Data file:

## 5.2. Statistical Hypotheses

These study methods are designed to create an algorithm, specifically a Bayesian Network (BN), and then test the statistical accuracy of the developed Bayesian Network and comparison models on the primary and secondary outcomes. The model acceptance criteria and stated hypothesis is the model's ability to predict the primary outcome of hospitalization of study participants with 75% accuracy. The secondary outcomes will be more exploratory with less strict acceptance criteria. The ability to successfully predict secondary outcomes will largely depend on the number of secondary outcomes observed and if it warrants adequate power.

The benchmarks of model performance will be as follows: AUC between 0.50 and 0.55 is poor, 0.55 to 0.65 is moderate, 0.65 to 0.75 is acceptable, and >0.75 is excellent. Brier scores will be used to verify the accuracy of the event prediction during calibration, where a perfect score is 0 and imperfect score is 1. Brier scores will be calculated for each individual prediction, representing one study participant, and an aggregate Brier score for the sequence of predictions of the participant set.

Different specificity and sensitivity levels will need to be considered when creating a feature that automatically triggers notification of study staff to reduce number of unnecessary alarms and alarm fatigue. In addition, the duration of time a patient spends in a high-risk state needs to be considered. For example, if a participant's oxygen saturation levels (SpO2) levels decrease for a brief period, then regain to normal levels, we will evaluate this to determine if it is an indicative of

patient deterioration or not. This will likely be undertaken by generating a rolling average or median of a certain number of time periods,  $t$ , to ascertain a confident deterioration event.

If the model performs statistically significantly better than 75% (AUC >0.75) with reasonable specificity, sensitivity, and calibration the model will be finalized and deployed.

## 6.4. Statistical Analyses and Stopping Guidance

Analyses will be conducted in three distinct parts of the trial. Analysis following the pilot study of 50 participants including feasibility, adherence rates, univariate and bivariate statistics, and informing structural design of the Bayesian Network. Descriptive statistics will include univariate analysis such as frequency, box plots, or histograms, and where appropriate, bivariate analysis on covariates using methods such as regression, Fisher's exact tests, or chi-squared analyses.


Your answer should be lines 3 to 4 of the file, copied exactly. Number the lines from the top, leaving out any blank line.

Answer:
The benchmarks of model performance will be as follows: AUC between 0.50 and 0.55 is poor, 0.55 to 0.65 is moderate, 0.65 to 0.75 is acceptable, and >0.75 is excellent. Brier scores will be used to verify the accuracy of the event prediction during calibration, where a perfect score is 0 and imperfect score is 1. Brier scores will be calculated for each individual prediction, representing one study participant, and an aggregate Brier score for the sequence of predictions of the participant set.

Different specificity and sensitivity levels will need to be considered when creating a feature that automatically triggers notification of study staff to reduce number of unnecessary alarms and alarm fatigue. In addition, the duration of time a patient spends in a high-risk state needs to be considered. For example, if a participant's oxygen saturation levels (SpO2) levels decrease for a brief period, then regain to normal levels, we will evaluate this to determine if it is an indicative of